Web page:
The European Industrial Hemp Association has welcomed a successful European Parliament vote on an increase of the THC threshold for industrial hemp.
What legally distinguishes industrial hemp from marijuana is its level of the intoxicating cannabinoid tetrahydrocannabinol (THC). But thresholds vary from place to place. The higher the threshold, the more options growers have and this also reduces the incidence of crops being destroyed or potential prosecution of farmers for having “hot” crops.
THC limits were placed on industrial hemp in Europe in 1984 – 0.5%. In 1987, the threshold was reduced to 0.3% and then in 1999, the limit was lowered again to 0.2%; with the claim it was to reduce the cultivation of illicit marijuana in industrial hemp fields. It was reasoning that really didn’t make any sense.
This greatly reduced the range of cultivars available to farmers and has been a significant impediment to the EU’s hemp industry. But, 21 years later and finally some solid progress has been made in rectifying the situation.
Last week, the European Parliament voted in favour of an increase of THC levels for “in the field” hemp, raising it from 0.2% to 0.3%. Establishing market standards for hemp also received a supporting vote. While the vote is only a first step; it’s an important one.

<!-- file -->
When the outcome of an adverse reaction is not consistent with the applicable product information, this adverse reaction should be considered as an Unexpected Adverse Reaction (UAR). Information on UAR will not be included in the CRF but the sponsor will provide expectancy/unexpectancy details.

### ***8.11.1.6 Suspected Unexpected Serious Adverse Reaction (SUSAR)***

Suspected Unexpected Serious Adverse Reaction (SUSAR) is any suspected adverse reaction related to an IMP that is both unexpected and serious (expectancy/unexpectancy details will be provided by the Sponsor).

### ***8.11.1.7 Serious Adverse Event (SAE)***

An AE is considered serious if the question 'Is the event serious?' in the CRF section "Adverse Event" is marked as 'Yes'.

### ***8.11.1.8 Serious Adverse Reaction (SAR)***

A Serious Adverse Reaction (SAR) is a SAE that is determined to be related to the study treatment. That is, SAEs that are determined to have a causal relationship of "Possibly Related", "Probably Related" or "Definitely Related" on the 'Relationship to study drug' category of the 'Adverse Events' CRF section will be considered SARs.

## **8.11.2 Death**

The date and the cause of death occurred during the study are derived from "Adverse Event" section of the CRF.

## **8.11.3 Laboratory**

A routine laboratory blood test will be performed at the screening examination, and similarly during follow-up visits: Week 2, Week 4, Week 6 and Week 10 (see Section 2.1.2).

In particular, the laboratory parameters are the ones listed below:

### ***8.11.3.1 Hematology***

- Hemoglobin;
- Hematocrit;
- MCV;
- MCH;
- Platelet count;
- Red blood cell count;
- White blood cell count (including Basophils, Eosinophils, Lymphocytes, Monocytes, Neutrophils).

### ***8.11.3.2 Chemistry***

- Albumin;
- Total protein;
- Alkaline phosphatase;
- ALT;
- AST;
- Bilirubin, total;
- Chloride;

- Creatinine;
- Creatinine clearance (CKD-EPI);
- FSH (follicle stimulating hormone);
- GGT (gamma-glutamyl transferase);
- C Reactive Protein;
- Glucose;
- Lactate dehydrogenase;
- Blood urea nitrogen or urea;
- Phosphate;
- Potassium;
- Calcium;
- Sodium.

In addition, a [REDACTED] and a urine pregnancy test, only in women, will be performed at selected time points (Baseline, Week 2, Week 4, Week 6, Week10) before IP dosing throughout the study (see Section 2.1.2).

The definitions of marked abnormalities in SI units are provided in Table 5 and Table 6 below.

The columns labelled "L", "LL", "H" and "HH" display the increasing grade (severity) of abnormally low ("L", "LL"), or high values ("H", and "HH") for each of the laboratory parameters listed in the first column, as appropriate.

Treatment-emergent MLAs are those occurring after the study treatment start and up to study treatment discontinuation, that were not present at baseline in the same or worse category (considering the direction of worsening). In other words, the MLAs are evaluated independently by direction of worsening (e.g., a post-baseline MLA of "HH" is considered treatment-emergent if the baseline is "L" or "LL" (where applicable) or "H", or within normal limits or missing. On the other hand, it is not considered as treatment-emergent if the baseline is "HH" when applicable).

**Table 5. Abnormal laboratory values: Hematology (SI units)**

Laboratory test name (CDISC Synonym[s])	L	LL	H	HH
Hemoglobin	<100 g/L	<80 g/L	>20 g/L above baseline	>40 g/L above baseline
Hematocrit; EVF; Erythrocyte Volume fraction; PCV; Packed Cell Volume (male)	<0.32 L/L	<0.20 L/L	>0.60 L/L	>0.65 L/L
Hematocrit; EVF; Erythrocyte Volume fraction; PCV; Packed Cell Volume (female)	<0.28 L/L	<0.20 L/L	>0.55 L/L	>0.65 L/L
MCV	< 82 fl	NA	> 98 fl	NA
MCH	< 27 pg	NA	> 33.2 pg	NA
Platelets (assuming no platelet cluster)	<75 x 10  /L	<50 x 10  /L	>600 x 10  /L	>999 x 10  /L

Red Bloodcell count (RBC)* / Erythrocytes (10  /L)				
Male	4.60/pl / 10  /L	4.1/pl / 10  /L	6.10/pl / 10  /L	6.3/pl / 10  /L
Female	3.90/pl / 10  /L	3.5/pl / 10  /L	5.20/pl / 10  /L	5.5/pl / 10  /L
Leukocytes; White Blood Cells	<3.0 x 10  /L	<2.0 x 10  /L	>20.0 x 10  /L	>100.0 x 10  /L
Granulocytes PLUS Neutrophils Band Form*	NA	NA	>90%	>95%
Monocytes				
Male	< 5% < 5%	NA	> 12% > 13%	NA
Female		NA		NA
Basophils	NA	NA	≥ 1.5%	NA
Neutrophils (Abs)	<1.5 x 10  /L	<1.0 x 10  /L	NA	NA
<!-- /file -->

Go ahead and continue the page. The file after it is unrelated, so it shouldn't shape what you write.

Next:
“This vote represents a major achievement for the European hemp sector as, if confirmed by the Council, these two provisions will have a major impact on the development of European hemp businesses,” said the EIHA.
Upping the THC level would enable a wider range of cultivars to be established in the EU, while establishing marketing standards should see an improvement of quality and standardisation of hemp products – which is good for everyone.
“For decades, hemp has been considered as a minor crop, while, for centuries, it has been a key asset for our economies,” said EIHA President Daniel Kruse.
The EIHA represents the common interests of hemp farmers, with a mission of serving, protecting and representing the hemp sector in EU and international policy-making.
In August this year, the EIHA accused the European Commission of attempting to kill the EU’s hemp sector by attempting to designate extracts from industrial hemp, including the non-intoxicating cannabinoid cannabidiol, as drugs in EU legislation.